Processing:

Whilst in Jakarta, you will be expected to go through the whole Indonesian recognition of foreign qualifications, work permit and certification process, as well as an Indonesian medical. You'll be guided through the whole process by your company and they will cover any expenses incurred through the process. It's a proper dog-and-pony show and will probably take a minimum couple of weeks, during which time you will undergo whatever additional training your company and DGCA require. At the end of it all, you will have:

  • A multi-entry visa in your passport,
  • An Immigration Control Book,
  • A Certificate of Validation showing specific aircraft type-rating approvals,
  • A Limited Stay Permit card
  • A Certificate of Police Registration, and
  • An Indonesian Medical Certificate.

Best you assume it is necessary to have all that documentation with you at all times -and keep it safe!

Medical:

It's not like anywhere else in the world. You will be taken to the Flight Crew Medical Centre[2] where everyone is processed. There you will undergo:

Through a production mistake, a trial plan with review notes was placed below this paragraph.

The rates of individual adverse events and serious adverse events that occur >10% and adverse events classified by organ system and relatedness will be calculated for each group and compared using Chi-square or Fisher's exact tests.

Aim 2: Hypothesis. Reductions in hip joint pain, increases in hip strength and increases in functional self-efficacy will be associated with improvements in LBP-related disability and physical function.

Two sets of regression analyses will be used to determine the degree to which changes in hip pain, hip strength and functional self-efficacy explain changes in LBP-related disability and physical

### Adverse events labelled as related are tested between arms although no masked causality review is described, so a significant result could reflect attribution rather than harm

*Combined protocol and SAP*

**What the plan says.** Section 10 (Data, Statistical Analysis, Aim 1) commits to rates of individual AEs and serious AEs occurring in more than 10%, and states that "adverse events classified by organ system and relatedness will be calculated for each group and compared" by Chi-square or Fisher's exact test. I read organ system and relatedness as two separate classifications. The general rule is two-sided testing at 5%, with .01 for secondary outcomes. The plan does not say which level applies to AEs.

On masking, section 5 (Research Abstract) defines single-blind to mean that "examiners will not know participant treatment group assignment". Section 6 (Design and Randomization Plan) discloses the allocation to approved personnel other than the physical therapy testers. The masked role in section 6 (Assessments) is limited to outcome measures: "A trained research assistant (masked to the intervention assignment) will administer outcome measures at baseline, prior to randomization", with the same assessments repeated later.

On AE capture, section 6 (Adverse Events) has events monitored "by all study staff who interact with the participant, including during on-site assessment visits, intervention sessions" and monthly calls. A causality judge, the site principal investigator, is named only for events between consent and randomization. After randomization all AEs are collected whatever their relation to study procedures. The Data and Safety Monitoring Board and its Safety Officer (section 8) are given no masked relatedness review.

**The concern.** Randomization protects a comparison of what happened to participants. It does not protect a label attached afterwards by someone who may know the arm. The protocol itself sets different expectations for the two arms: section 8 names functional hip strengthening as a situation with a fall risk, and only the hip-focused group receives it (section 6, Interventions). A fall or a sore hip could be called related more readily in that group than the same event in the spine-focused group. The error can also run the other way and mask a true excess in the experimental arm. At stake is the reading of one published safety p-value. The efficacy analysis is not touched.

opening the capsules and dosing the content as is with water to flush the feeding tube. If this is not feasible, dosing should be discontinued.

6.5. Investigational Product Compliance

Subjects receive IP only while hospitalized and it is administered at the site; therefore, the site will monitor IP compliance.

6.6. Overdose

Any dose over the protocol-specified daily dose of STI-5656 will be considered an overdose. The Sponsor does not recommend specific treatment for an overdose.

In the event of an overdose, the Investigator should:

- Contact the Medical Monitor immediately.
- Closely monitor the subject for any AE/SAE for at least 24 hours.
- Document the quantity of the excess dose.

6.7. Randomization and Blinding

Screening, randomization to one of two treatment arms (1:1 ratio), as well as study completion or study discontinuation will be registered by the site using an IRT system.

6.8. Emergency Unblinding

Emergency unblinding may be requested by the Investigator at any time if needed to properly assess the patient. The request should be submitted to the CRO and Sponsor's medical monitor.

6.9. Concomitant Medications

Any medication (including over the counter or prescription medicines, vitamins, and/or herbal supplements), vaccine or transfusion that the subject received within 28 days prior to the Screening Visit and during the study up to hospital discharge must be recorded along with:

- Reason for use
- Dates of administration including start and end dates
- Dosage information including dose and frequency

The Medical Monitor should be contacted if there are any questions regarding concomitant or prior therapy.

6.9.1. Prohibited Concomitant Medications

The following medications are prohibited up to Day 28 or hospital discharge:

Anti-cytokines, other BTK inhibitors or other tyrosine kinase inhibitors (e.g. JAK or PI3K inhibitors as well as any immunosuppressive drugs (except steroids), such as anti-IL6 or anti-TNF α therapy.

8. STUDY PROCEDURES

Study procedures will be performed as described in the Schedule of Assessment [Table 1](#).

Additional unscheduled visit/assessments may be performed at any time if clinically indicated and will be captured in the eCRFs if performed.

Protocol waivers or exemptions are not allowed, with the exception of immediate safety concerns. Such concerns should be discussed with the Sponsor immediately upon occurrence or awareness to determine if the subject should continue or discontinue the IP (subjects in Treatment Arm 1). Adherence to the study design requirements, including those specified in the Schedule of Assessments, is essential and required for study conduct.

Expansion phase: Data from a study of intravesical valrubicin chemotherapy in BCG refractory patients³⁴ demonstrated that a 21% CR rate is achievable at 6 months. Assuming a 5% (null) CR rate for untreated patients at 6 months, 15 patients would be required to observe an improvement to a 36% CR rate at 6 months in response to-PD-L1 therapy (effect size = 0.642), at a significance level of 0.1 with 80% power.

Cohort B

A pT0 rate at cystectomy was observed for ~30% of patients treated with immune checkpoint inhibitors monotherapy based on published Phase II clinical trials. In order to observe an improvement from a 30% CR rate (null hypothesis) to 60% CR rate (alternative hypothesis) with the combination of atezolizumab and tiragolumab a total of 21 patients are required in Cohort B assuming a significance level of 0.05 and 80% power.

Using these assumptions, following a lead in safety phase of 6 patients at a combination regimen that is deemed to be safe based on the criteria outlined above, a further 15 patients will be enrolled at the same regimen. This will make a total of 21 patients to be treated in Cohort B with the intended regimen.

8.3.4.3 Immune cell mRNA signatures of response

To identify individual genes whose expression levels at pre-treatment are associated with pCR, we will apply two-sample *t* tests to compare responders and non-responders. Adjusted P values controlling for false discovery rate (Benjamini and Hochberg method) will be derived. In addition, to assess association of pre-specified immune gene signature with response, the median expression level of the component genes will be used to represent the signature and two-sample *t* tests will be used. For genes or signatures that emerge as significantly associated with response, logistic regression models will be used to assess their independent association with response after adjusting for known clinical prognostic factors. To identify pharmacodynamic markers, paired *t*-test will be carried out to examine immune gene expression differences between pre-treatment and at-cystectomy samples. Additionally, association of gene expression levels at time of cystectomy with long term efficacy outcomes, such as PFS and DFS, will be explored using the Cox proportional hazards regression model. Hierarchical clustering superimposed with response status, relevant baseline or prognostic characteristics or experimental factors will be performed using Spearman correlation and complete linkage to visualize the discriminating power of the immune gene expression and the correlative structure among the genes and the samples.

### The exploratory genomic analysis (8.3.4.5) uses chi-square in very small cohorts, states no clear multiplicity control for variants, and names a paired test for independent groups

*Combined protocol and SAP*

• Dental
  • Blood
  • Eyes
  • ENT Ears, Nose, Throat
  • ECG -on the treadmill
  • General Medical
  • X-Ray

Once you have completed all the necessary processes, you wait downstairs with everyone else until your name is called. That'll probably be between 12:00-13:00, when you'll sign the register and be handed your new Indonesian Class 1 Medical Certificate.

Validation

A couple of visits to DGCA will happen somewhere in the process too, for you to sit the Indonesian Aviation Law exam, and be processed for your Indonesian Validation of your mother licence. It's likely you will be issued a 30-day Validation initially, with the balance of the 12 month Validation being issued at or close to the expiry of that document.

Singapore